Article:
Three Sides to Every Story springboards off of songs mainly from the communities of Sarajevo and Salónica. The traditional source music is primarily from the early twentieth century, though the lyrics of a few of these songs are much older, even pre-dating 1492. While these older songs may well have been sung for hundreds of years, there is little evidence left to indicate the melodies and ornamentations used back then. The melodies that we know today are much more recent.
ARTISTIC CREATION VS CULTURAL CURATION
There is a spectrum between cultural curation, best described as an ethnomusicologically “correct” performance of songs from a particular time and place, and artistic creation, which can be regarded as an artist’s unique interpretation based on his or her personal aesthetics and experience. Artists working closely with traditional material from outside their own lived sphere have an added consideration: they almost invariably replace traditional cultural identity markers— like vocal timbre, ornamentation and tuning — with elements from their own background. This places an added responsibility for such artists in acknowledging where on the continuum between curation and creation they lie, and in identifying their aims in so situating themselves. In this case, it should be stated from the start that Three Sides to Every Story does not aim for ethno-musicological authenticity. While my creative process with these traditional Ladino songs does indeed begin with ethno-musicological field recordings, followed by research into the songs’ traditional function and context, it generally takes major turns.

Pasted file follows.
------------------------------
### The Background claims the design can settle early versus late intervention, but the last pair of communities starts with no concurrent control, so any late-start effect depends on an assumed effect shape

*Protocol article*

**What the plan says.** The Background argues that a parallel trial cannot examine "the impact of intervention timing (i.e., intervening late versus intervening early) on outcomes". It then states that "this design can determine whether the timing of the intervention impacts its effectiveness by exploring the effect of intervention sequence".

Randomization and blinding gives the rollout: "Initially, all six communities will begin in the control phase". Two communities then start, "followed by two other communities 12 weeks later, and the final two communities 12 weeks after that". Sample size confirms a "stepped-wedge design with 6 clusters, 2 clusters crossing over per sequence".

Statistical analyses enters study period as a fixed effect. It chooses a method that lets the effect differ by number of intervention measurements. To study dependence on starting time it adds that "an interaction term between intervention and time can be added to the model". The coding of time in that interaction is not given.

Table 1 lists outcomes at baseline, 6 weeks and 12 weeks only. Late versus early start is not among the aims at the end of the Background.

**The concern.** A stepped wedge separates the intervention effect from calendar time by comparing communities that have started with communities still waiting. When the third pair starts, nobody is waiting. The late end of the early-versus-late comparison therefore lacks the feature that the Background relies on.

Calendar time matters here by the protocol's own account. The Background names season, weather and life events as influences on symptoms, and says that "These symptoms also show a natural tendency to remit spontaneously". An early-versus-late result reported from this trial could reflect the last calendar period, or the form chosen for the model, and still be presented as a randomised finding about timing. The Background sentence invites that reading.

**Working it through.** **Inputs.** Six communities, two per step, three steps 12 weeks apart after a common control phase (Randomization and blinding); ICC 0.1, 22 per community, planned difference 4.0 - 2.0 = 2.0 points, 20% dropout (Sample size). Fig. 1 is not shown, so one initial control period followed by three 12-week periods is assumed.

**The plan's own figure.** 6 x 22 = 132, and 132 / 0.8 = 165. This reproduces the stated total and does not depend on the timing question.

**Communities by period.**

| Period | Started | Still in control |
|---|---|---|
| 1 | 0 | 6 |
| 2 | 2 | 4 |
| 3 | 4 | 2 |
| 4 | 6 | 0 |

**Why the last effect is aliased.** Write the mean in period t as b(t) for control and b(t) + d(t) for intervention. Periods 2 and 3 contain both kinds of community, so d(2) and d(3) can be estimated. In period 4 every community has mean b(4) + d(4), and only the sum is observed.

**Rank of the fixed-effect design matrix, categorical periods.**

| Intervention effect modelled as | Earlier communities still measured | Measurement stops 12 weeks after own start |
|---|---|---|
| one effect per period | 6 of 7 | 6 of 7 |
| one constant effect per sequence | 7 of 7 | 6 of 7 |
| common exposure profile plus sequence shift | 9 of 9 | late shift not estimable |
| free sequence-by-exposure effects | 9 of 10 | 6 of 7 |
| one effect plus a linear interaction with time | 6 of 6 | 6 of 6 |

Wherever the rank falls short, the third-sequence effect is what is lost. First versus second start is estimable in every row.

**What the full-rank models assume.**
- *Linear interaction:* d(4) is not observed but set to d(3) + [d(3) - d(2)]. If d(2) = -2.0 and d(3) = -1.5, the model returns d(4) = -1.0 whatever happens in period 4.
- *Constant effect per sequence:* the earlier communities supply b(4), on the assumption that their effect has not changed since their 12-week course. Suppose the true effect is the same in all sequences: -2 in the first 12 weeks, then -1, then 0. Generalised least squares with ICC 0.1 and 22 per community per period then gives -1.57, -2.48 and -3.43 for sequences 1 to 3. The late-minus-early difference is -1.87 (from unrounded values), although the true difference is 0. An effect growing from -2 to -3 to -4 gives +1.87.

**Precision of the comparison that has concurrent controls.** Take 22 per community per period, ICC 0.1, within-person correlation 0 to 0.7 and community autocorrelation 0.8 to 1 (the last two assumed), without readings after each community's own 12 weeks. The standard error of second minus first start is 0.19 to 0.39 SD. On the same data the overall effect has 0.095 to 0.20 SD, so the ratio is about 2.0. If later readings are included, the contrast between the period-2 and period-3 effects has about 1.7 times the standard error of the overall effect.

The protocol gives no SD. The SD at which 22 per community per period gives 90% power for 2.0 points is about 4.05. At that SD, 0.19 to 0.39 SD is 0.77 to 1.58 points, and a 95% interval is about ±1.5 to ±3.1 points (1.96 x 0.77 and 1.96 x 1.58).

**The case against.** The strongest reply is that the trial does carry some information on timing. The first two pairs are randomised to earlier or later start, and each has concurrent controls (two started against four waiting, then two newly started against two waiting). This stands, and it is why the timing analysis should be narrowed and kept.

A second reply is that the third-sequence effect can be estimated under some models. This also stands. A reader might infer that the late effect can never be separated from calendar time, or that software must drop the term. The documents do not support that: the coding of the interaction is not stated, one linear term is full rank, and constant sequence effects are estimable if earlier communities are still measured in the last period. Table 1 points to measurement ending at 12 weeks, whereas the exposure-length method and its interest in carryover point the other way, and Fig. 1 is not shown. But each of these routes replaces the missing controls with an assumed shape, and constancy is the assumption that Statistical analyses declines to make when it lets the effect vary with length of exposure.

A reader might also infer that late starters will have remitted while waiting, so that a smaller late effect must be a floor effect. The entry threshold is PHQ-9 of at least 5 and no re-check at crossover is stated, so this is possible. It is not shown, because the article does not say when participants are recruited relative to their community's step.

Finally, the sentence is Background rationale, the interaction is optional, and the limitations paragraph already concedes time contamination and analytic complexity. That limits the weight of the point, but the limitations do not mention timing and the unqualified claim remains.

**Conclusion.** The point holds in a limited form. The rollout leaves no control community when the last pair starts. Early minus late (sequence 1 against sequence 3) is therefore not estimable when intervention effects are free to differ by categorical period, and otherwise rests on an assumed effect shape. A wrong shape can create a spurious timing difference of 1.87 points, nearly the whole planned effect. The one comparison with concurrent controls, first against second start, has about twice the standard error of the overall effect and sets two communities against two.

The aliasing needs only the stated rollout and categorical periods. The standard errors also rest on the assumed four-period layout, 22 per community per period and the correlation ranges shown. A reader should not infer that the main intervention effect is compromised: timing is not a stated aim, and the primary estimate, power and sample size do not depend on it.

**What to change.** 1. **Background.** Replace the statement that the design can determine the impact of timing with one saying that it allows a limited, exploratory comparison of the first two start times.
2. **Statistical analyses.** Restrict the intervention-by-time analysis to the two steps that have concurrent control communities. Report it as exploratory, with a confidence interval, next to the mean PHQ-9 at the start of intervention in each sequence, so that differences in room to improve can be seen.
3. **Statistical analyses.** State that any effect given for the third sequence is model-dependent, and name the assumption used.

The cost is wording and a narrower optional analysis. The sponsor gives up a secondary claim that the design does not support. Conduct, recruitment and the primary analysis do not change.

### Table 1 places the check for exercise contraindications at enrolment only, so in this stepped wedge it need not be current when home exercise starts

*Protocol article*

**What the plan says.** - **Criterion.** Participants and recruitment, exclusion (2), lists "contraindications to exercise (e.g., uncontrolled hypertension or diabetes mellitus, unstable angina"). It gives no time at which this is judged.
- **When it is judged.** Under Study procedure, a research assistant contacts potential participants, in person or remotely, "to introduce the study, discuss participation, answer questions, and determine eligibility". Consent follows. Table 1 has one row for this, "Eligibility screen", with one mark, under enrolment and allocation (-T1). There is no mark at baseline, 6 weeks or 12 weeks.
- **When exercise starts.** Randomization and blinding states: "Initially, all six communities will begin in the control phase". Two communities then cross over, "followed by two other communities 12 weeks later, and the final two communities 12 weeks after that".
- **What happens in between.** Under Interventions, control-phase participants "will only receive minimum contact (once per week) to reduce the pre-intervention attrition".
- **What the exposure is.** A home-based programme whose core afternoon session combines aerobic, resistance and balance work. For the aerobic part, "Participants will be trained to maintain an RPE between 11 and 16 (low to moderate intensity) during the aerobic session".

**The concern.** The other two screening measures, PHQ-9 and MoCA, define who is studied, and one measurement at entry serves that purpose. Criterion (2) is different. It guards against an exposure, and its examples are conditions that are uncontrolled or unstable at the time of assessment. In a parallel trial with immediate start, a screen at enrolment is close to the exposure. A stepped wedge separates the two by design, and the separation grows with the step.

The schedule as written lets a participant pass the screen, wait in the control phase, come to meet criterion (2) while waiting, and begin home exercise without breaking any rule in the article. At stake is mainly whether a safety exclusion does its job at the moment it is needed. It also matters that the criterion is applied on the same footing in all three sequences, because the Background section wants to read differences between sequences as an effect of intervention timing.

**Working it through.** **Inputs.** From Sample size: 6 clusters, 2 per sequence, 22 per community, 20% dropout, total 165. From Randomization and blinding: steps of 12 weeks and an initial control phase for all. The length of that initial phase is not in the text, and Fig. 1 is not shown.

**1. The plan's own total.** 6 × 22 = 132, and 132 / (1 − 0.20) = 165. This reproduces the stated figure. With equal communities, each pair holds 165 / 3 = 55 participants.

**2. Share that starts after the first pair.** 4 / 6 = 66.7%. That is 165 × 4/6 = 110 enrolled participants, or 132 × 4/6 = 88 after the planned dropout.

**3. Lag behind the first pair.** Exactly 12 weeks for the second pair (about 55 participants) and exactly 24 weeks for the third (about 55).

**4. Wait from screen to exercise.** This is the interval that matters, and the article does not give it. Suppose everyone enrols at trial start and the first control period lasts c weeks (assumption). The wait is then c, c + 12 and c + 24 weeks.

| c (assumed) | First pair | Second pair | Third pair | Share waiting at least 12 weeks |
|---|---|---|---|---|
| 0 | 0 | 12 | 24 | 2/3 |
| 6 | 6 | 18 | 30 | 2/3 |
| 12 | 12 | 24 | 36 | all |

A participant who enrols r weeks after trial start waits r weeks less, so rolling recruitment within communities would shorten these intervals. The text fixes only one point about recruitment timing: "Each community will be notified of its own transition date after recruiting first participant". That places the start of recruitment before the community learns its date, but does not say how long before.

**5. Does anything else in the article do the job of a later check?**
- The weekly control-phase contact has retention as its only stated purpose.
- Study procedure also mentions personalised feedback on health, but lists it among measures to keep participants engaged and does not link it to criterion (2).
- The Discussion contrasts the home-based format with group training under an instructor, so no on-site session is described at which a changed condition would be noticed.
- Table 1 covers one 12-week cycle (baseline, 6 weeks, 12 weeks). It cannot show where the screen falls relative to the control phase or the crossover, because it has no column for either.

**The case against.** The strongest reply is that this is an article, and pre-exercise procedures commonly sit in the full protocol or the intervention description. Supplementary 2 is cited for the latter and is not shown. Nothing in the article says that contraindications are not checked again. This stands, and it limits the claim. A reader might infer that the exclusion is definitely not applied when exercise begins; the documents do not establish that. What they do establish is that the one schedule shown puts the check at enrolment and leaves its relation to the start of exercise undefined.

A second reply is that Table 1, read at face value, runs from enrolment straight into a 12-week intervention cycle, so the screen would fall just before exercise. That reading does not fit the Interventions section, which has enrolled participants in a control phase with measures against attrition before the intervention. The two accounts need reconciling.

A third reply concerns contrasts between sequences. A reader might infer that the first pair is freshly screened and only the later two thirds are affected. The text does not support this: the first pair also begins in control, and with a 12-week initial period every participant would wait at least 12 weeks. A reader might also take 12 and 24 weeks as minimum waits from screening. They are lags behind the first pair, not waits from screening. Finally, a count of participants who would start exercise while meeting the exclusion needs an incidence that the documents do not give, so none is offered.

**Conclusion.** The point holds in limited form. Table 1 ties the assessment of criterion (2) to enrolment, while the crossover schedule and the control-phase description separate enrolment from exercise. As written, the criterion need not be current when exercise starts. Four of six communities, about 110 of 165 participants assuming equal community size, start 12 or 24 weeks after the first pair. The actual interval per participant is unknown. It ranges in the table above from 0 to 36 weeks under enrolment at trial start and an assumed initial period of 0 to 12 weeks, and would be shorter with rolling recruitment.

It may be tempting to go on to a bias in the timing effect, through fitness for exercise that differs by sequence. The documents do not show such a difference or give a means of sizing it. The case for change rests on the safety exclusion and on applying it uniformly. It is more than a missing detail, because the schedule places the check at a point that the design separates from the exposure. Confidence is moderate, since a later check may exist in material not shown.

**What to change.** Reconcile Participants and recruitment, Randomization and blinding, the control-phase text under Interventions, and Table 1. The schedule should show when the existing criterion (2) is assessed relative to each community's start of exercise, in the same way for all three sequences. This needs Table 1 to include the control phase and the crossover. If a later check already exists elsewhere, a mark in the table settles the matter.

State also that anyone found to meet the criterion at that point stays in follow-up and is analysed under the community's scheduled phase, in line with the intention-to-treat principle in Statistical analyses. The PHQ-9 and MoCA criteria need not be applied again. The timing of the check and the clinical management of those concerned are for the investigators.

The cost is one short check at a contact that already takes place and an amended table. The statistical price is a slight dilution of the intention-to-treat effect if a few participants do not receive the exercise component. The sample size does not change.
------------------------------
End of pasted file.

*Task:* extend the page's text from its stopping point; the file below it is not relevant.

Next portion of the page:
Most of these songs were sung primarily by women, in the home or community events like weddings, unaccompanied except perhaps for a drum. The themes may be dark, but the songs were normally sung in a familiar way, without melodrama. My own next steps often lead me away from tradition, knowingly and deliberately. I ask compositional questions: “What can I imagine the mood of the story, or the emotions of some of the characters, to be, despite the traditional ways the song would have been sung? If it were a film, what could be the setting? Were I to create a soundtrack for this film, how would I use the musical tools available to me, and the expertise of the Ensemble members, to bring these tales, moods and emotions to life in a way that will be personally evocative and that will move audiences powerfully and emotionally?”
As a composer and student of culture I readily admit that it is risky to recast such rich traditional material this way. We leap from tradition into modern imagination. My hope is that the resulting arrangements bring the stories to life in a way that will be vivid and fresh for modern western audiences — and that through the emotional resonance created, these audiences will in turn also become interested in the musical legacy of communities that, sadly, were all but destroyed and whose traditions quickly fade in a rapidly globalizing world.